“I look for films that deal with the waste sector or the energy sector, water and sustainable agriculture, and I feel like I’ve started to be drawn more towards sustainable communities,” Kirr said. “Four of these films touch on that, and they are showing a community that is being impacted and how do they come together to be resilient or adapt to what’s happening in their community. You’re seeing a lot of action, and it is inspiring to watch.”
The first film of the series, “The Ants and the Grasshopper,” is being shown at 6:30 p.m. Tuesday at the Riverwalk Theater in Edwards. Tickets are free, but attendees are encouraged to register online to reserve a seat and sign up for additional resources that accompany the films.
What: Sustainable Film Series’ screening of “The Ants and the Grasshopper”
When: 6:30 p.m.-8:30 p.m. Tuesday
Where: Riverwalk Theater in Edwards
Price: Free, but registration is recommended at WalkingMountains.org
The Ants and the Grasshopper: Nov. 2
Anita Chitaya has a gift; she can help bring abundant food from dead soil, she can make men fight for gender equality, and she can end child hunger in her village. Now, to save her home from extreme weather, she faces her greatest challenge: persuading Americans that climate change is real. Traveling from Malawi to California to the White House, she meets climate skeptics and despairing farmers. Her journey takes her across all the divisions shaping the US, from the rural-urban divide, to schisms of race, class and gender, to the thinking that allows Americans to believe they live on a different planet from everyone else. It will take all her skill and experience to help Americans recognize, and free themselves from, a logic that is already destroying the Earth.
Understory – A Journey Into The Tongass: Dec. 7
A Journey Into the Tongass is a story about a young fisherman who grew up in a salty fishing village in Alaska’s Tongass National Forest. When Elsa Sebastian learns that millions of acres of her rainforest home will be stripped of protections and opened to clearcut logging, she’s driven to action; first fixing up an old sailboat, and then setting sail on a 350-mile voyage to explore the last stands of ancient forest in the Tongass. Elsa’s joined on this expedition by two friends: a biologist, Dr. Natalie Dawson, and a botanical illustrator, Mara Menahan. Together, the three women document the wild beauty of the coastal temperate rainforest and bear witness to the destructive impacts of clearcut logging.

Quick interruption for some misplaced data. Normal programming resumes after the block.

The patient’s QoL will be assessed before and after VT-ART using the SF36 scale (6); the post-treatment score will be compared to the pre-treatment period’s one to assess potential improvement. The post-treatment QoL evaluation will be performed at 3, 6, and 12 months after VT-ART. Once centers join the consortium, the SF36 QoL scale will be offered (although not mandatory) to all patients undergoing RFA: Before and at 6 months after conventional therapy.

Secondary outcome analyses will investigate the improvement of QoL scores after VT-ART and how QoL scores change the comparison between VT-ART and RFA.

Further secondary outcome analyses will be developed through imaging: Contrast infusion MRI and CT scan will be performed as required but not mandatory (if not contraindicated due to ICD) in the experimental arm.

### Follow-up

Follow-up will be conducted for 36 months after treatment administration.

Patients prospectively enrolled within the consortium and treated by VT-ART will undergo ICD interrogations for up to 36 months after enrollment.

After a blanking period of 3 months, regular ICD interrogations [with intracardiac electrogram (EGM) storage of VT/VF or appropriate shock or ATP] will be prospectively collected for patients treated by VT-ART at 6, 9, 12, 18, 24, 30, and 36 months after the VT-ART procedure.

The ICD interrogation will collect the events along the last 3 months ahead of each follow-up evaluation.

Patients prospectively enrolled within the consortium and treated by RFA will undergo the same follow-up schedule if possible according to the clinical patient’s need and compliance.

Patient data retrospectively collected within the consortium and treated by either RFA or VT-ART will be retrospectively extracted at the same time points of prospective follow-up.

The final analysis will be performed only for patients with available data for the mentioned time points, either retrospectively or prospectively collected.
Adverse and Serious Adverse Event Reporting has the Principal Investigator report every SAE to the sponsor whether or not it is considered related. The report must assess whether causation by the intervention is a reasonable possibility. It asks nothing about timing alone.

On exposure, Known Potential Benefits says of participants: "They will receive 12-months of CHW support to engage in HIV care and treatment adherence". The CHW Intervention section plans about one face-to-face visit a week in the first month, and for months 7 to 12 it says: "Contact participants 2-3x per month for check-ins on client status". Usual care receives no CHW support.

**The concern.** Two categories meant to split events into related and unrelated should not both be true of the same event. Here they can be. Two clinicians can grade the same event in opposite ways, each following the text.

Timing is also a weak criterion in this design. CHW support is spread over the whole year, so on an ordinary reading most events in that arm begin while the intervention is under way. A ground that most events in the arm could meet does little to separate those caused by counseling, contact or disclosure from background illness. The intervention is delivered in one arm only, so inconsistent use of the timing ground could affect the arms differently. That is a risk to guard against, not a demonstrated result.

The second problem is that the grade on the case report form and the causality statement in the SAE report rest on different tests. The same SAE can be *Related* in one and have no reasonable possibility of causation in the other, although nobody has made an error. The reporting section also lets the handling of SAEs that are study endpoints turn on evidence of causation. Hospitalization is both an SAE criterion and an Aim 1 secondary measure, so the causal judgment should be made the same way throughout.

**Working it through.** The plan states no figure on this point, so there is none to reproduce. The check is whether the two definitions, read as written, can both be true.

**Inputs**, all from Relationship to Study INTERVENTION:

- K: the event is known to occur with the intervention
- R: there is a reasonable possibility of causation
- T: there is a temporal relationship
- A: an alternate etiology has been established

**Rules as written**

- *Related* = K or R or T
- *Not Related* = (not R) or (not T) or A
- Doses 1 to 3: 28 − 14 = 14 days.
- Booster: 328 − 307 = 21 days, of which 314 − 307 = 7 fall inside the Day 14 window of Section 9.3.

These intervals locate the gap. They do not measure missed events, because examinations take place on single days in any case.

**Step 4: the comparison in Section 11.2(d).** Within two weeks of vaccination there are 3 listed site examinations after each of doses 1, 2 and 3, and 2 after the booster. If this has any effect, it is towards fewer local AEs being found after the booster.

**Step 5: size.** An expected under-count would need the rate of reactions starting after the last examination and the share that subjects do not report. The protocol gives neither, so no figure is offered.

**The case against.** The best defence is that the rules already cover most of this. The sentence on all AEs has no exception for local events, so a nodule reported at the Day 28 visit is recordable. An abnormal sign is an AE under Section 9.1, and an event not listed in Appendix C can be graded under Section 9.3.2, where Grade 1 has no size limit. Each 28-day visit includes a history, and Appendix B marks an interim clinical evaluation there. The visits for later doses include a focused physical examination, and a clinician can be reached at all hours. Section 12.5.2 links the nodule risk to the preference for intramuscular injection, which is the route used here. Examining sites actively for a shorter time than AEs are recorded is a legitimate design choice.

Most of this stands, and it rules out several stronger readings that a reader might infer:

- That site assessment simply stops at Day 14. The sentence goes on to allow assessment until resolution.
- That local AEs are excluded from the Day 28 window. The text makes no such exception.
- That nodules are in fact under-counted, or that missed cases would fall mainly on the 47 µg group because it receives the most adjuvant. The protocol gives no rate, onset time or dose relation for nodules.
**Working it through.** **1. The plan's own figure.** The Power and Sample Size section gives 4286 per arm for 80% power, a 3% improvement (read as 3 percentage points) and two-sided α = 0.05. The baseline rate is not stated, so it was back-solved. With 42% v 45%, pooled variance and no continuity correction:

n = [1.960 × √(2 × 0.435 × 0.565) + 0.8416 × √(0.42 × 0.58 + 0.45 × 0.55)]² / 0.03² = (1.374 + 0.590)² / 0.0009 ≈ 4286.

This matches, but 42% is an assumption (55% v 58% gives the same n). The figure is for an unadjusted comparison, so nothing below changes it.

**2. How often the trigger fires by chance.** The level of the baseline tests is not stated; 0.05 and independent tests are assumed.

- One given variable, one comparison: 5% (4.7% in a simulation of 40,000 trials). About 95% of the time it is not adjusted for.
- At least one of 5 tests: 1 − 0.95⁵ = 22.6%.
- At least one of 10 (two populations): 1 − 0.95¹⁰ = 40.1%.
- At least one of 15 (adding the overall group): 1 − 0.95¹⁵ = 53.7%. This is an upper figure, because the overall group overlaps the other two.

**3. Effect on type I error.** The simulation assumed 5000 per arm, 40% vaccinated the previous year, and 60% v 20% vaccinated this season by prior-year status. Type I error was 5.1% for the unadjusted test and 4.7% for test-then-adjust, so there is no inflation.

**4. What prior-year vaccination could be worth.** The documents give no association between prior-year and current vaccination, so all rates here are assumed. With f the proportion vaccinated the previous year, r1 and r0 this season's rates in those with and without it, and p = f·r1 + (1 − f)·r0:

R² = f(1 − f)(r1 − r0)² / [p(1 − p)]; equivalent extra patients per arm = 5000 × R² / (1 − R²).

Beyond Zero: Jan. 4
After a life-changing epiphany, the CEO of a global public company embarks on a high-stakes quest to eliminate all negative environmental impacts by 2020. To succeed, they must overcome deep skepticism, abandon the status quo, and ignite a new industrial revolution. Beyond Zero offers an inspirational roadmap for how business can reverse climate change.
A Journey Upstream & Brave Blue World: Feb. 1
A Journey Upstream is a short film that shares a personal overview and reflection of the Braker brothers’ love for their home watershed— the Chesapeake Bay. It’s a view into how things have changed over time and how two pivotal species can distinguish the health of this massive ecosystem.
Brave Blue World explores the technologies and innovations that have the potential to solve the world’s water crisis. The film highlights scientific and technological advancements that have been taking place to ensure the world’s population has access to clean water and safe sanitation services and the environment is protected.
Current Revolution & Other Side of the Hill: Mar. 1
These month we will show two short films. Nation in Transition explores the coal-to-renewables transition on the Navajo Nation and across northern Arizona through the stories of workers, their families and communities, business and tribal leaders, utility executives, policymakers and environmental activists. The film offers a roadmap for accelerating and navigating just energy transitions for workers and communities everywhere. Other Side of the Hill explores the impacts of a changing climate in rural Eastern Oregon – as seen through the eyes of local leaders on the ground. From innovative timber operations in Wallowa County to large-scale solar in Lakeview, we amplify the voices of rural communities often left unheard. In a time of unprecedented cultural divide between rural and urban Oregon, we find common ground in an urgency to address a changing landscape.
Inhabitants – An Indigenous Perspective: Apr. 5
Inhabitants follows five Native American Tribes across deserts, coastlines, forests, and prairies as they restore their traditional land management practices. For millennia Native Americans successfully stewarded and shaped their landscapes, but centuries of colonization have disrupted their ability to maintain traditional land management practices. From deserts, coastlines, forests, mountains, and prairies, Native communities are restoring their ancient relationships with the land. As the climate crisis escalates these time-tested practices of North America’s original inhabitants are becoming increasingly essential in a rapidly changing world.